The six or so hours I was conscious were actually rather pleasant for being strapped to a seat inside a cabin suspended 32,000 feet in the air. I flew Korean Air, and the journey was much easier than I had anticipated. For a pre-paid flight, I wasn’t going to be difficult, but I had heard good things from my mom, who flew Korean Air from Dallas to Seoul en route to Vietnam.

This particular flight didn’t have personal viewing screens, just a large projection in the middle of the cabin. I had my own means of entertainment with my laptop, my Nintendo DS and my iPod, so I was rather indifferent to this fact, especially because they showed Korean news and some crazy Korean movie that involved (from what I could gather from glances and not reading the subtitles) a girl who gained superpowers from having too much Soju. It was worth the occasional peek.

There was lots of leg room, especially when I put the seat back. I was surprised at how far the seats leaned back, but I wasn’t going to complain. It definitely helped the sleeping patterns. The few occasions I woke up were coincidentally (unless I have some uncanny sense) the same times the attendants served food. The staff was very friendly despite a bit of a language barrier, and the meals were a little better than typical airline food. For each of our meals, we had two choices of entrees, one Korean and one, well, not-so-Korean. Between meals, the staff also provided snacks, such as a choice between a BBQ pork-stuffed bun and a banana half, as well as tea in addition to the standard airline drinks.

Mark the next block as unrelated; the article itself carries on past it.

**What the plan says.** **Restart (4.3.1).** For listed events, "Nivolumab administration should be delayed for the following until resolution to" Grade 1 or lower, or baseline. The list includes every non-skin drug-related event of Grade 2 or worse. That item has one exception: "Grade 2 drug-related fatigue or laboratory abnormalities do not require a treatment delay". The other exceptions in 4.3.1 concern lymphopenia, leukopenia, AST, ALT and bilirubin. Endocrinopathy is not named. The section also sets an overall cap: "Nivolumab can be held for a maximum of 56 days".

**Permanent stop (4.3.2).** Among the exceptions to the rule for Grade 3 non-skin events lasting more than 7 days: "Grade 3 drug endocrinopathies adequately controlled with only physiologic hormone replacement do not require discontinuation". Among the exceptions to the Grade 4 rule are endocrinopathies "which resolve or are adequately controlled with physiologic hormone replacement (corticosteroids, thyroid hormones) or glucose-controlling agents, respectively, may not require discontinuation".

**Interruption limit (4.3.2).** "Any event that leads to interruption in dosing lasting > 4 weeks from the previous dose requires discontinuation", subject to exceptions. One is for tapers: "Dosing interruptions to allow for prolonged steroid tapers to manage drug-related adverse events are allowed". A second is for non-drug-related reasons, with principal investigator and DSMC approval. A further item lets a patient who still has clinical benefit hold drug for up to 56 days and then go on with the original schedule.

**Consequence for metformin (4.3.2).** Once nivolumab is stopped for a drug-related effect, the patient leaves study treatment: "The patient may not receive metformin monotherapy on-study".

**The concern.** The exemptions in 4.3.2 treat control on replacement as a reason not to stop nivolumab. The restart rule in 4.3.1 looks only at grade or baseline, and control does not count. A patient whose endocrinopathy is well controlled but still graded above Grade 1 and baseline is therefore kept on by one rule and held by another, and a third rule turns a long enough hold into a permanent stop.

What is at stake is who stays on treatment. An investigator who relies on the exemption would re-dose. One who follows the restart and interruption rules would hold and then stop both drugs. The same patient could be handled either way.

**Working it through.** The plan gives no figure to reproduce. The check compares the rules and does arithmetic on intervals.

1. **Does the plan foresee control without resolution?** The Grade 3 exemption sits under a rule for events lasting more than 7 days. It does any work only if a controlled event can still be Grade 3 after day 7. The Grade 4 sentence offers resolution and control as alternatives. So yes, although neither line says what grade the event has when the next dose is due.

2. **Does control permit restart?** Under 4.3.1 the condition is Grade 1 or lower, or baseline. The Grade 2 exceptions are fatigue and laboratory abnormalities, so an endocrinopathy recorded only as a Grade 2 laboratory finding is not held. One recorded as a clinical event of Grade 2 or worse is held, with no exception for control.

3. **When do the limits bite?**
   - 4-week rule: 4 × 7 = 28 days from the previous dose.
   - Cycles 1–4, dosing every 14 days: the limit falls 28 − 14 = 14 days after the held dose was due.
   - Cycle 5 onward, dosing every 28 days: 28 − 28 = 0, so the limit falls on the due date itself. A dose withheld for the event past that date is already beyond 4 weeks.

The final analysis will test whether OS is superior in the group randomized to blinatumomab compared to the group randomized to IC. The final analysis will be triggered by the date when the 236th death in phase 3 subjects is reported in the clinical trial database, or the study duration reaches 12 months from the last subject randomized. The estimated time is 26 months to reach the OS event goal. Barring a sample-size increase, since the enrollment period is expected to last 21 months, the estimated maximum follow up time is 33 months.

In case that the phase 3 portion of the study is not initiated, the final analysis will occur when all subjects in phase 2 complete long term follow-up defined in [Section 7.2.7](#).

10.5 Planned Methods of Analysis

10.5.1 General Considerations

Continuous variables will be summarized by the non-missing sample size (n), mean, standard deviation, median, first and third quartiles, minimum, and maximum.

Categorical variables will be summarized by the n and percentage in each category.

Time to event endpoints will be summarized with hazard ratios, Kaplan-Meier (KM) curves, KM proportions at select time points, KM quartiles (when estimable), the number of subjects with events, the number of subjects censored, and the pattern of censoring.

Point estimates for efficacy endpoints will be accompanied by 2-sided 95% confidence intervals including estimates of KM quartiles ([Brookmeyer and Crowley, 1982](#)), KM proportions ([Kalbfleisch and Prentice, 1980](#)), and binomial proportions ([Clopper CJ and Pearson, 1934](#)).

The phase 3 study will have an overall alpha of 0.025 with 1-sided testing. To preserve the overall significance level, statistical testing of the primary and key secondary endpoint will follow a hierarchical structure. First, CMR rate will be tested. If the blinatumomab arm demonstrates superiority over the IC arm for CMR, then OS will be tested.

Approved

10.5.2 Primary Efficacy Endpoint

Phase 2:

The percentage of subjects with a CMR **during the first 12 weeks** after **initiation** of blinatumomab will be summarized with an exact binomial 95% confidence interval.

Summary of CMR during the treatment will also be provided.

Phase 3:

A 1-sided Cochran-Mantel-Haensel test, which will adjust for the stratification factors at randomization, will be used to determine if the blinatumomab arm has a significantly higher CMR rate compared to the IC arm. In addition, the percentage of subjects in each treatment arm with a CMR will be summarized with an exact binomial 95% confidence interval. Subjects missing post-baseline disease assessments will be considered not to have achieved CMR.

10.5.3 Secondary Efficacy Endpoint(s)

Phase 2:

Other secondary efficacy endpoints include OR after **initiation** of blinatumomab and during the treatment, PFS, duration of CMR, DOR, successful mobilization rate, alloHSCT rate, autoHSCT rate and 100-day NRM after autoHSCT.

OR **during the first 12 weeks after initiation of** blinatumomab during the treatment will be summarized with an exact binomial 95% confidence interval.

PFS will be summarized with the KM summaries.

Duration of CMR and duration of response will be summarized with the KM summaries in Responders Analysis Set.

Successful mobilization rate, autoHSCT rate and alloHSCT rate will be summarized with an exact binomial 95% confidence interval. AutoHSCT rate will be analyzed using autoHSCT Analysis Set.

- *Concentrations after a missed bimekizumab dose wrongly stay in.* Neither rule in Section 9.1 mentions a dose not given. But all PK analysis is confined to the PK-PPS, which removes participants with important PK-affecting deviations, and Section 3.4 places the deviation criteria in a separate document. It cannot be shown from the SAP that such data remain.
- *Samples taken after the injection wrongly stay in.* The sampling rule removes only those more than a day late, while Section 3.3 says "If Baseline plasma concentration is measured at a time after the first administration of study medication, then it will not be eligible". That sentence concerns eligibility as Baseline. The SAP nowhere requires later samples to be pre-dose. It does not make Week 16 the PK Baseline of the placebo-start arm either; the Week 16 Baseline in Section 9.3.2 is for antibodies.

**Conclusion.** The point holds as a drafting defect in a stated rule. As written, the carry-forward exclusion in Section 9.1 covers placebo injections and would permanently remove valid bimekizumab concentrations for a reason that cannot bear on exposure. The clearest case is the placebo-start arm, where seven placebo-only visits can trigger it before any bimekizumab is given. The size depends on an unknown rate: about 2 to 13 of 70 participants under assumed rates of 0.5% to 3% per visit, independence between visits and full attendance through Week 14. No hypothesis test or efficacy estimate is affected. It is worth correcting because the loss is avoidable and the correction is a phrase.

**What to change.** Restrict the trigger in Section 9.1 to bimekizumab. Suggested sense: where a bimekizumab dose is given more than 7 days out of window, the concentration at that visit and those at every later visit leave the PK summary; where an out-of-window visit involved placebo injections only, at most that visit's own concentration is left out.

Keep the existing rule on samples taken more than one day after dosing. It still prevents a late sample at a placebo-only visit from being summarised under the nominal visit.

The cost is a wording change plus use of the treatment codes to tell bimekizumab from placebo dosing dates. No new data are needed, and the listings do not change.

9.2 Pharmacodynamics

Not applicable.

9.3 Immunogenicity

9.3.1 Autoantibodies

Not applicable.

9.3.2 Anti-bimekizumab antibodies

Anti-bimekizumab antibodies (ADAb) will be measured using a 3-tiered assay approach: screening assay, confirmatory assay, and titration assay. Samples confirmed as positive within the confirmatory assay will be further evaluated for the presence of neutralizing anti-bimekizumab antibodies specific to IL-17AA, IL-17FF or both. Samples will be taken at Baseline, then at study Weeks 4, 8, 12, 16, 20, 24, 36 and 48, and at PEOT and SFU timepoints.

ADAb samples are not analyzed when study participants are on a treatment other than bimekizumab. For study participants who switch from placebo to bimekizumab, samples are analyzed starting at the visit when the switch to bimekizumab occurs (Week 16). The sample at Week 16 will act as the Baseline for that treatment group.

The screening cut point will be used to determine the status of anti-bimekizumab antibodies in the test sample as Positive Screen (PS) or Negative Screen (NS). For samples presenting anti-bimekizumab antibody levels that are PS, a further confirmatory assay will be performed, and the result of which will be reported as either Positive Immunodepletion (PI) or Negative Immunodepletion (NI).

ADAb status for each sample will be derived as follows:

Overall, Korean Air was a pleasant trip, especially since I didn’t have to pay for the ticket (thanks, Seoul Metropolitan Office of Education). I would fly them again, and I probably will since I’ve read flights around the tiny South Korean peninsula are rather affordable.

Has anyone else flown Korean Air? What was your experience like? Any recommendations on other overseas carriers?